1982 in video gaming
This article needs additional citations for verification. (August 2014) (Learn how and when to remove this template message)
1982 was the peak year of arcade and console games during the Golden age of arcade video games. Troubles at Atari, Inc. late in the year triggered the North American video game crash of 1983. Many games were released that would spawn franchises, or at least sequels, including Dig Dug, Pole Position, Mr. Do!, Pitfall!, Q*bert, and Xevious. Additional consoles add to a crowded market. The new Commodore 64 goes on to eventually dominate the 8-bit home computer market.
- December 27 - Starcade, a video game television game show, debuts on TBS in the United States.
- Electronic Games holds the third Arcade Awards, for games released during 1980-1981. Pac-Man wins the best arcade game award, Asteroids (Atari VCS) wins the best console game award, and Star Raiders (Atari 8-bit family) wins the best computer game award.
- The US arcade game market is worth $4.3 billion, equivalent to $11.2 billion in 2019.
- The US home video game market is worth $3.8 billion, equivalent to $9.87 billion in 2019.
- The Japanese home video game market is approaching ¥300 billion, equivalent to $3.55 billion in 2019.
- Eidansha Boshu Service Center shortens its name to Enix and in August establishes itself as a computer game publisher.
- New companies:
- January, Sega releases Zaxxon, which introduces isometric graphics, and looks far more 3D than any other raster game at the time.
- January 13, Midway releases Ms. Pac-Man (despite it being copyrighted as 1981); it is (as the name suggests) the sequel to Pac-Man, but was created without Namco's authorization. They also release Baby Pac-Man and Pac-Man Plus without Namco's authorization later in the year; the former is a pinball/video game hybrid.
- April 19, Namco releases Dig Dug, manufactured by Atari in North America.
- August, Nintendo releases Donkey Kong Jr., the sequel to Donkey Kong.
- August, Taito releases parallax scroller Jungle Hunt.
- September 24, Namco releases Pole Position, one of the first games with stereophonic and quadraphonic sound. Featuring a pseudo-3D, third-person, rear-view perspective, it becomes the most popular racing game of its time.
- September, Sega releases maze game Pengo, starring a cute penguin.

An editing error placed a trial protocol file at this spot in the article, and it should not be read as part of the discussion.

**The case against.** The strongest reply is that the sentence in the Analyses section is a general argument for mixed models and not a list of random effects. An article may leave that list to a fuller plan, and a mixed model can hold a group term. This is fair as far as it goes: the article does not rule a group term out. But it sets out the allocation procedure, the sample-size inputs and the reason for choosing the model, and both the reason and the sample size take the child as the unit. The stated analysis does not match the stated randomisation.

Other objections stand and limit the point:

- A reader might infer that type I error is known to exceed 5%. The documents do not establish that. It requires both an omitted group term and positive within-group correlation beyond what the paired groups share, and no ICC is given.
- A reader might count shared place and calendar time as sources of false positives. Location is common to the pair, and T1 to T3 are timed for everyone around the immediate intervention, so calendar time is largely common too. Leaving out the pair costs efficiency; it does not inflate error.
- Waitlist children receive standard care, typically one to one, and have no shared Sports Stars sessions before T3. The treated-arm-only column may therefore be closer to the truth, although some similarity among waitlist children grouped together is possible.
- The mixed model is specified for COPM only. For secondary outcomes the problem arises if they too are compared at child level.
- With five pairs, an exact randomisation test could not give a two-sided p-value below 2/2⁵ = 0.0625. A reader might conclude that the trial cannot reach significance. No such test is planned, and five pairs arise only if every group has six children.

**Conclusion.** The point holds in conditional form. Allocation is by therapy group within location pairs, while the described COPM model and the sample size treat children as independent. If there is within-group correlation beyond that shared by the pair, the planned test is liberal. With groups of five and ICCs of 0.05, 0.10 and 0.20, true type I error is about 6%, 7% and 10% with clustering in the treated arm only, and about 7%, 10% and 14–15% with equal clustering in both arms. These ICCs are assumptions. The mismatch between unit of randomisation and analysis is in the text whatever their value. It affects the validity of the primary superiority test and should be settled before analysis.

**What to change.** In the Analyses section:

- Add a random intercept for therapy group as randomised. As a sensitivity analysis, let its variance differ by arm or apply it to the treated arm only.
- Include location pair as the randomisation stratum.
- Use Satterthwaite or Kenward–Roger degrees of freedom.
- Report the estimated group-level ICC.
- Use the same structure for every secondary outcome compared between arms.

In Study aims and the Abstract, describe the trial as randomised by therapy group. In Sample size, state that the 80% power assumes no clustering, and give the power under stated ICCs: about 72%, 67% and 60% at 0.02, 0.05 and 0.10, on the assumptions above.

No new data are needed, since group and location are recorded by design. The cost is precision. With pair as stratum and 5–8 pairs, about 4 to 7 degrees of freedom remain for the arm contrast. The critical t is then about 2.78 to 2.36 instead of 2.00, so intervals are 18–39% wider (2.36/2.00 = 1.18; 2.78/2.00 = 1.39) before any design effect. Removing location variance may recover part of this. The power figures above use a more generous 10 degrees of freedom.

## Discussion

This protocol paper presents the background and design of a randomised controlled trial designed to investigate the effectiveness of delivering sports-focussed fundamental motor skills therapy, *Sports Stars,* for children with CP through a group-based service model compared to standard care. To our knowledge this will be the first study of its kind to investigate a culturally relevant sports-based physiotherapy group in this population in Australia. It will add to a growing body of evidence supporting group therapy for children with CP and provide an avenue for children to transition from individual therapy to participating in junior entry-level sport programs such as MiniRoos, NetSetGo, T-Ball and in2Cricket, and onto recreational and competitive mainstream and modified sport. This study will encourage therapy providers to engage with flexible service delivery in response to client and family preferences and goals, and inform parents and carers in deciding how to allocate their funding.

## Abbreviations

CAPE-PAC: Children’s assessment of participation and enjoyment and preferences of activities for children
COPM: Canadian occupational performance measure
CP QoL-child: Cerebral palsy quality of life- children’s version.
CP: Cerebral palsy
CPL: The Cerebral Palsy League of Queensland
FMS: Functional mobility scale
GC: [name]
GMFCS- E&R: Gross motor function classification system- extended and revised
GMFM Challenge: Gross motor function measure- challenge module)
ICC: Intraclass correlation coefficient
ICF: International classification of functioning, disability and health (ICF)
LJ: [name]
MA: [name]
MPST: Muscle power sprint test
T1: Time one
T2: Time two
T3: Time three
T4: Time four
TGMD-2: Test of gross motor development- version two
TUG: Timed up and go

- October, Namco releases Super Pac-Man, the third title in the Pac-Man series.
- October, Universal releases Mr. Do! solely as a conversion kit, the first game in the series.
- November, Konami releases Time Pilot,
- December 31, Gottlieb releases Q*bert.
- Bally/Midway releases the Tron arcade game before the movie.
- Atari releases Gravitar which, though extraordinarily difficult, inspires a number of gravity-based home computer games.
- Williams Electronics releases Joust, Robotron: 2084, Sinistar, and the second game of the year with parallax scrolling, Irem's Moon Patrol. Robotron popularizes the twin-stick control scheme for fast action games.
- Data East releases BurgerTime.
- Taito releases Front Line, which creates the blueprint for mid-80s, vertically scrolling, commando games.
- Electro Sport releases Quarter Horse, the first Laserdisc video game.
- Kangaroo is one of the first Donkey Kong-inspired games to become popular in arcades.
- February, Atari releases the early survival horror game, Haunted House.
- March, Atari's Atari 2600 version of Pac-Man hits stores. 12 million cartridges are produced, 7 million sold; it's believed to be one of the causes of the North American video game crash of 1983.
- April, Activision releases Pitfall!, which goes on to sell 4 million copies.
- May, Atari releases Yars' Revenge.
- August, overlooked arcade games are revitalized as ColecoVision launch titles, including Cosmic Avenger, Mouse Trap, Lady Bug, and Venture.
- October, Atari releases Swordquest: Earthworld, the first title in a planned four-game contest.
- December, Atari releases E.T. the Extra-Terrestrial. Written in five and a half weeks, it's one of the games that sparks the crash of 1983.
- Activision releases River Raid, Megamania, Barnstorming, Chopper Command, and Starmaster for the Atari 2600. River Raid becomes one of the all-time bestselling games for the system.
- Starpath releases Dragonstomper (the only RPG for the Atari 2600) and Escape From the Mindmaster.
- Parker Brothers releases Star Wars: The Empire Strikes Back for the Atari 2600, which is the first Star Wars video game.
- Imagic releases Demon Attack, Atlantis, Cosmic Ark, and Dragonfire for the 2600. Atlantis sells over a million copies while Demon Attack doubles that.